Santorum's Piñata Moment

Back in early September, after he’d vaulted into the lead in Republican polls, Texas Governor Rick Perry found himself the queasy center of attention in his maiden presidential debate. "I kind of feel like the piñata here at the party," Perry said midway through the inquisition. It wasn’t long before Perry “oopsed” himself into oblivion—the fate that’s met each of the conservative shooting stars (Bachmann, Pawlenty, Cain, Gingrich) who’ve plummeted back to Earth partly because of the Piñata Effect. Tonight, in what might be the last 2012 GOP debate, it’s Rick Santorum’s turn. Coming six days before primaries in Michigan and Arizona, as Santorum leads in national polls, the 8 p.m. EST showdown in Mesa will be a test of how he can handle being a frontrunner—an experience he hasn’t had since his 2000 Senate campaign in Pennsylvania—and of whether Mitt, Newt and Ron can get his goat and turn their fortunes around. Throughout the previous 20 (or 25, depending on how you count them) encounters, Santorum’s been the keenest debater of the bunch, sharply assailing his opponents’ illogical assertions. But on the few occasions when someone’s bothered to attack him, he’s shown a propensity for prickliness. Tonight he’s sure to be grilled about his extreme views on social issues—you know, Satan attacking the U.S., birth control being “harmful to women,” public schools being “anachronistic," President Obama believing a “phony theology," and so much more. Will Santorum attempt to give these audacious declarations a mainstream spin, and risk sounding mealy-mouthed, or defend them staunchly—and risk convincing a national audience that he’s far too extreme to be president? Last night, he promised supporters in Phoenix he’d take the latter tack: “I’ll defend everything I say,” Santorum said. Good luck with that.

 

So They Say

“I was basically pro-choice all my life, until I ran for Congress.”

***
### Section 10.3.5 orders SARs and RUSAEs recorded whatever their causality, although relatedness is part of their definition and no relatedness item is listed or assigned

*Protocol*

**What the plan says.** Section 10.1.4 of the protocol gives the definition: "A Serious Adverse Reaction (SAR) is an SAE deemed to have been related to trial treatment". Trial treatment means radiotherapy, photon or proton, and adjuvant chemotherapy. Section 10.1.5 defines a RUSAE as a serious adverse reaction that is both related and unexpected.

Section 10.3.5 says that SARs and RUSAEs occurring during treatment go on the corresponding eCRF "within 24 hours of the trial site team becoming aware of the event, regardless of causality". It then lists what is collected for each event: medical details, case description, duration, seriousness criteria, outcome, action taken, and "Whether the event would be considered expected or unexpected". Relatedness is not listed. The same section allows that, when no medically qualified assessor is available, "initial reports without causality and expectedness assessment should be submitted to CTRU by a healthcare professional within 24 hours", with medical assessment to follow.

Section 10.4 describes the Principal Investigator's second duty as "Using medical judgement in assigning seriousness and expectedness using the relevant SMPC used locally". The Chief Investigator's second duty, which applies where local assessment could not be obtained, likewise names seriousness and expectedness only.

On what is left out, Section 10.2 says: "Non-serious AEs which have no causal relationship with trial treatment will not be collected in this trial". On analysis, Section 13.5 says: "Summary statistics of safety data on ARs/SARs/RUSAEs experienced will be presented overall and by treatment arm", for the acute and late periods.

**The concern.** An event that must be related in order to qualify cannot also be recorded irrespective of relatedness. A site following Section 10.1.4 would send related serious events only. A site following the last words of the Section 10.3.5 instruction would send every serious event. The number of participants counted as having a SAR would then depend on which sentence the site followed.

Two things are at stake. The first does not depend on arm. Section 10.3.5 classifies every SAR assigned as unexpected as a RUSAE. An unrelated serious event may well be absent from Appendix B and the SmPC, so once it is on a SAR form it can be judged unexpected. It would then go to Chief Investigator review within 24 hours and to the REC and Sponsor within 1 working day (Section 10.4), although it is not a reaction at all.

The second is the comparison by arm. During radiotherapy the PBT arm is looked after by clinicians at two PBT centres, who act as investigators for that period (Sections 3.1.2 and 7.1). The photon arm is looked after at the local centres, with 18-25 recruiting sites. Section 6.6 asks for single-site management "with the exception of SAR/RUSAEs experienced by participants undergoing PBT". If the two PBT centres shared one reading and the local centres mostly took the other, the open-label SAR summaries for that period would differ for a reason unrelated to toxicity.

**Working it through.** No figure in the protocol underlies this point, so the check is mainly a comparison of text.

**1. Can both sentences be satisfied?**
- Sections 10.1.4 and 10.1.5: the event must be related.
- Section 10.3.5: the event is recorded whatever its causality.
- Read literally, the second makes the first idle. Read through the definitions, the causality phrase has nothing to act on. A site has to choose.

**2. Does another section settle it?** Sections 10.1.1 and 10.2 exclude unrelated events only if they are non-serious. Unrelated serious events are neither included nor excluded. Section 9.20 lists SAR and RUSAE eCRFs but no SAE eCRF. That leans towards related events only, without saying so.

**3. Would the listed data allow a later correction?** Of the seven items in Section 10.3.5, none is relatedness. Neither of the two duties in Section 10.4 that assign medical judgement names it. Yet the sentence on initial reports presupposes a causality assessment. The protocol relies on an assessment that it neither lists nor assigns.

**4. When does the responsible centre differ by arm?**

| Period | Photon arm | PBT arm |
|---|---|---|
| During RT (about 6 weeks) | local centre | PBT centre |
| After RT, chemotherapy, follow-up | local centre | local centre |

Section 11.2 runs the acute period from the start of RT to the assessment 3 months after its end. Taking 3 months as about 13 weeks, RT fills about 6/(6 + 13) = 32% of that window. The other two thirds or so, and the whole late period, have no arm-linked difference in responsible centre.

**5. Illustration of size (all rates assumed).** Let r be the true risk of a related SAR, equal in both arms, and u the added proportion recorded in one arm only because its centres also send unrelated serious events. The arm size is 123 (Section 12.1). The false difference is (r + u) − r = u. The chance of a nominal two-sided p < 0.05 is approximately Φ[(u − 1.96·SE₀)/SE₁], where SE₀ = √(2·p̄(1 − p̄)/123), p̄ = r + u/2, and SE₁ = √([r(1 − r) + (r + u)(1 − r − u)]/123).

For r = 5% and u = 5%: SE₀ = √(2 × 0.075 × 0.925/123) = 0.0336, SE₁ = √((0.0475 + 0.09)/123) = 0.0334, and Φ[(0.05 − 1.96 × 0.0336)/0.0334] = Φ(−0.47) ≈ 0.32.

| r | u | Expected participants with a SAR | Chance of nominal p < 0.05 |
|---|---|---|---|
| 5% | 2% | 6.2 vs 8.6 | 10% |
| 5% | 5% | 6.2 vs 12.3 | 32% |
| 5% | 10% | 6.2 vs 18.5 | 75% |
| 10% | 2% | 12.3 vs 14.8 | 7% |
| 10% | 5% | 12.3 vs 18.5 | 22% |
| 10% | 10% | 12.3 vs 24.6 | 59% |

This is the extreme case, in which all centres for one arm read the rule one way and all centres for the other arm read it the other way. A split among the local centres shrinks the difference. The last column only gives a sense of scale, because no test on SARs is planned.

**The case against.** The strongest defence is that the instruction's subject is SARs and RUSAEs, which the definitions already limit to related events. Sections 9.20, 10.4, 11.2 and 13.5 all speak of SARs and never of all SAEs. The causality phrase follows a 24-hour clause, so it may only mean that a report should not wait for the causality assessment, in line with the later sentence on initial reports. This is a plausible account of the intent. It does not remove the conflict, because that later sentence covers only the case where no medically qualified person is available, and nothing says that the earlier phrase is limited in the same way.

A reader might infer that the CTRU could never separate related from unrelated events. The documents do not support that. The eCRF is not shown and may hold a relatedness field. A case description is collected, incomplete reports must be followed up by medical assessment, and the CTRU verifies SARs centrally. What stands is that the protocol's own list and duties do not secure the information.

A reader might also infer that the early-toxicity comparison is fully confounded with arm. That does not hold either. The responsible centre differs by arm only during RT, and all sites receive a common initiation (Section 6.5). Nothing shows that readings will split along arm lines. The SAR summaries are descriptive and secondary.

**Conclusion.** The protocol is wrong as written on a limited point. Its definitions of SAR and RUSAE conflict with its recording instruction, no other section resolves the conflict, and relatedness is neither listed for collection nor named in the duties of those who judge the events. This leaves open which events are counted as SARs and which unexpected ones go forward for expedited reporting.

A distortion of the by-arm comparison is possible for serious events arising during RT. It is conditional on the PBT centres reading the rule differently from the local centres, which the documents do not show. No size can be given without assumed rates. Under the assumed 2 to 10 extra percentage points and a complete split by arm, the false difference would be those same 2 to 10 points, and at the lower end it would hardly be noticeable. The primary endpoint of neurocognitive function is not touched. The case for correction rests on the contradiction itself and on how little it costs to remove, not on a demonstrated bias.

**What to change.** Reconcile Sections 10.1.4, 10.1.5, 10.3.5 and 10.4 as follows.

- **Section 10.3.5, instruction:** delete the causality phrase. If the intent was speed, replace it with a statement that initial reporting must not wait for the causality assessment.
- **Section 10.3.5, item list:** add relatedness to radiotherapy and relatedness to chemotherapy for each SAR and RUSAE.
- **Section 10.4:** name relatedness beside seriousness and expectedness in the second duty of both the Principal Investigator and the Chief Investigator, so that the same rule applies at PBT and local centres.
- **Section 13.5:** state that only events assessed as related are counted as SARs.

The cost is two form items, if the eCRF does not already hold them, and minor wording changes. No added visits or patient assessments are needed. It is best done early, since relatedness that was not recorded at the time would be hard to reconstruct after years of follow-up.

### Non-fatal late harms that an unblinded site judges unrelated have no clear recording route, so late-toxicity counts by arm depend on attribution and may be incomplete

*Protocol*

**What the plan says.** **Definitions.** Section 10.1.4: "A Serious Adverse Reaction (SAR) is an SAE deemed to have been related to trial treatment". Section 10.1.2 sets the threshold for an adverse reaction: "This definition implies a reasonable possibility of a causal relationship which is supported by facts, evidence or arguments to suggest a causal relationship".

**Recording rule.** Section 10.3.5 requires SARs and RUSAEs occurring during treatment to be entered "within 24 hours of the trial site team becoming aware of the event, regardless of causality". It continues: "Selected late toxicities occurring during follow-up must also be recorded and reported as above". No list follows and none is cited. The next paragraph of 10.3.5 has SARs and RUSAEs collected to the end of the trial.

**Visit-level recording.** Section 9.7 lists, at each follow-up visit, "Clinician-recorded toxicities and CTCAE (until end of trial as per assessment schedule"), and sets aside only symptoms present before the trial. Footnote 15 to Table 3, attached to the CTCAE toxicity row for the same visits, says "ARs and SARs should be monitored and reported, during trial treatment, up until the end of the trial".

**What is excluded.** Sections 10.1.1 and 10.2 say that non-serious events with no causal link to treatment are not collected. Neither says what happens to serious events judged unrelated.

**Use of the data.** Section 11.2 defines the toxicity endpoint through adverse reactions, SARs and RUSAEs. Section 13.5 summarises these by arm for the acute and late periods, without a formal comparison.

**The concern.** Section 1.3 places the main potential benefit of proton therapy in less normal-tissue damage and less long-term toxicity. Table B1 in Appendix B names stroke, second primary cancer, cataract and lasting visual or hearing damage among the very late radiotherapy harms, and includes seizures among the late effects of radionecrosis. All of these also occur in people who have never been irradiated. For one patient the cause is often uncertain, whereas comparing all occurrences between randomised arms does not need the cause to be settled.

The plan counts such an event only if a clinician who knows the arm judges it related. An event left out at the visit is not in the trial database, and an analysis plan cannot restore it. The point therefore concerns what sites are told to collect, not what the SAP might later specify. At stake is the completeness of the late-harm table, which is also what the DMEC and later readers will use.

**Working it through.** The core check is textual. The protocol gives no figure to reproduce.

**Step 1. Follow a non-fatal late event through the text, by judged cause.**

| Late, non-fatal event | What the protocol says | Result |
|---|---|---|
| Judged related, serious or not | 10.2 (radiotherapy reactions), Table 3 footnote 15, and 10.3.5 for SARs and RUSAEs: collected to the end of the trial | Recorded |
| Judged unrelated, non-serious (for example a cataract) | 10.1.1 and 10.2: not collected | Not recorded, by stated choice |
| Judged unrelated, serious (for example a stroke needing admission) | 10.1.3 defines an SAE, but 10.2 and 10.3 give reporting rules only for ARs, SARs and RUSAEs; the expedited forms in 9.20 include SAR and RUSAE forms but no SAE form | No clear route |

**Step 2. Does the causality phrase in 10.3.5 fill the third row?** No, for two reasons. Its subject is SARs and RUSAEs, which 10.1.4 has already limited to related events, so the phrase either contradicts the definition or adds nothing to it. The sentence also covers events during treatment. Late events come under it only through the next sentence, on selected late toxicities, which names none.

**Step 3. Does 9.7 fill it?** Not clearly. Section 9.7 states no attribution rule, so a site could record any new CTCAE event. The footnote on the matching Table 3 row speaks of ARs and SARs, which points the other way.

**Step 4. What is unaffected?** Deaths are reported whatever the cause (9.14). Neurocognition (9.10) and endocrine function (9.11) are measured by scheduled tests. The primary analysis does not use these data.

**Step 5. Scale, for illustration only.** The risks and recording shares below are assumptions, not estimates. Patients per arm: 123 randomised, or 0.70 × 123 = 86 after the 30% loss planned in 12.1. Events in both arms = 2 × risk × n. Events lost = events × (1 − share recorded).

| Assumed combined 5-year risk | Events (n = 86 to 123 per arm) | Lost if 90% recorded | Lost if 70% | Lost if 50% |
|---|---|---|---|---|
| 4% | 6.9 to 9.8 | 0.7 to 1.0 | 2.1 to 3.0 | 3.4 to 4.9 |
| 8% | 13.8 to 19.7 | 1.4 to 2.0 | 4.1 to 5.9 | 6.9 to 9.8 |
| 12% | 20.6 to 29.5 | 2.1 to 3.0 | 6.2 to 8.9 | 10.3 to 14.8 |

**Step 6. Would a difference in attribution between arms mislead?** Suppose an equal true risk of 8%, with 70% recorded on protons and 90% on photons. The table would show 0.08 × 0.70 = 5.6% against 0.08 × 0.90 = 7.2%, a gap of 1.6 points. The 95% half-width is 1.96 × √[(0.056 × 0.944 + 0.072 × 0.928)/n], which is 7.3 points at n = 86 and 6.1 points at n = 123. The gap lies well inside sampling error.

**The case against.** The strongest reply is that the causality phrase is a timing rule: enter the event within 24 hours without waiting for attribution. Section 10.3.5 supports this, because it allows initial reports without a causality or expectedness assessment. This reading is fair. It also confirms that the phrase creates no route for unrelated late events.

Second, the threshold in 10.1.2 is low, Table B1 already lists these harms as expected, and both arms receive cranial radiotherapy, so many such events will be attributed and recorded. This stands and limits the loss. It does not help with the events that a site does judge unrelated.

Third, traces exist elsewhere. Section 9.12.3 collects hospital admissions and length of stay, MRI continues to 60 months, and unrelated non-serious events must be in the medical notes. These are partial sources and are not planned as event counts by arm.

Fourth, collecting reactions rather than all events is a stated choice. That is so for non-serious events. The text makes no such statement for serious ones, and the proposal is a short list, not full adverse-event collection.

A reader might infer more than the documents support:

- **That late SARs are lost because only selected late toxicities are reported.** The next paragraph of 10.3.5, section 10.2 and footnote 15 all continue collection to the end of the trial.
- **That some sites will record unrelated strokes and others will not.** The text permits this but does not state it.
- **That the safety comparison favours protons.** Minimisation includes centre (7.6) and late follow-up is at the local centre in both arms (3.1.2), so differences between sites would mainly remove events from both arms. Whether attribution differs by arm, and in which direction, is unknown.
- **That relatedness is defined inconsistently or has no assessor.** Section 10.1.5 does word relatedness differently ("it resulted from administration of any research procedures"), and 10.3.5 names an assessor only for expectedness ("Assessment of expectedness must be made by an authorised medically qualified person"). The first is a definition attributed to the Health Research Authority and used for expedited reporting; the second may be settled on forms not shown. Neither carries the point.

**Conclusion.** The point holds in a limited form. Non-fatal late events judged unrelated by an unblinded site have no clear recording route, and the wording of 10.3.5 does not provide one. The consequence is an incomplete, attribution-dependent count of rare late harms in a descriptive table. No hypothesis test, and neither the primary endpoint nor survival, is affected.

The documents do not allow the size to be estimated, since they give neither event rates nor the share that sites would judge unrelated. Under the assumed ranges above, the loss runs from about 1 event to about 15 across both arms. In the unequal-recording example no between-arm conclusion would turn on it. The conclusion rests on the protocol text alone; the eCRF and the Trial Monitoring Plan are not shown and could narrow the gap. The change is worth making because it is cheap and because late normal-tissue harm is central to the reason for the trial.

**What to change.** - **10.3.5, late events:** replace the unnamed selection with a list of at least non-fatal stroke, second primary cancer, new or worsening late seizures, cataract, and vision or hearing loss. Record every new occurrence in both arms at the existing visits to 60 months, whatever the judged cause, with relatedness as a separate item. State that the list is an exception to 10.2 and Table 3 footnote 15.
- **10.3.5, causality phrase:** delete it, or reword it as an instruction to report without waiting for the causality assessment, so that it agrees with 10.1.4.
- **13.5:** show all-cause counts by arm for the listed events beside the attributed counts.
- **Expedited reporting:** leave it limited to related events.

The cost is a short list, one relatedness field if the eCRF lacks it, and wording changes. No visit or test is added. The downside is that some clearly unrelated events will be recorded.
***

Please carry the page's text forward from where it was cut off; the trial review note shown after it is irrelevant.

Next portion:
Rick Santorum, interviewed in 1995
 

Daily Meme: Misty Watercolor Debate Memories

  • “I’m Mitt Romney—and yes, Wolf, that’s also my first name.”
  • The $10,000 bet.
  • Oops.
  • Pawlenty pulls his Obamneycare punch.
  • Bachmann: "When you take the 9-9-9 plan, and turn it upside down, the devil's in the details."
  • Gay soldier? Boo!
  • Uninsured guy? Let him die!
  • Newt and the wife question.
  • Newt and the ex-wife question.
  • The Gchat noise.

 

What We're Writing

  • Clare Malone explains the history—and future?—of brokered conventions.
  • Paul Waldman offers a brief history of Romney’s flips and flops on abortion.

 

 

What We're Reading

  • Virginia Governor Bob O’Donnell, a GOP vice-presidential hopeful, steps back from the ledge on transvaginal ultrasounds. 
  • Donald Trump robo-calls for Romney in Michigan—with choice words about Santorum. 
  • Chris Christie says Santorum’s wrong about Satan.
  • Because of her opposition to gay marriage, New Mexico Governor Susana Martinez has lost her hairdresser. 
  • Campaign-reform maverick Buddy Roemer drops out of the GOP race to pursue a third-party run with Americans Elect.
  • Andrew Sullivan argues that Santorum’s support for “enhanced interrogation techniques” means he’s “standing as the publicly Catholic foe of human dignity.” 
  • Romney tries to get (sorta) bold with his new tax plan.
  • When it comes to the 2012 GOP, "Nobody knows anything."

 

Poll of the Day

The Associated Press finds that 75 percent of Republican women have a favorable impression of Rick Santorum.

 

 

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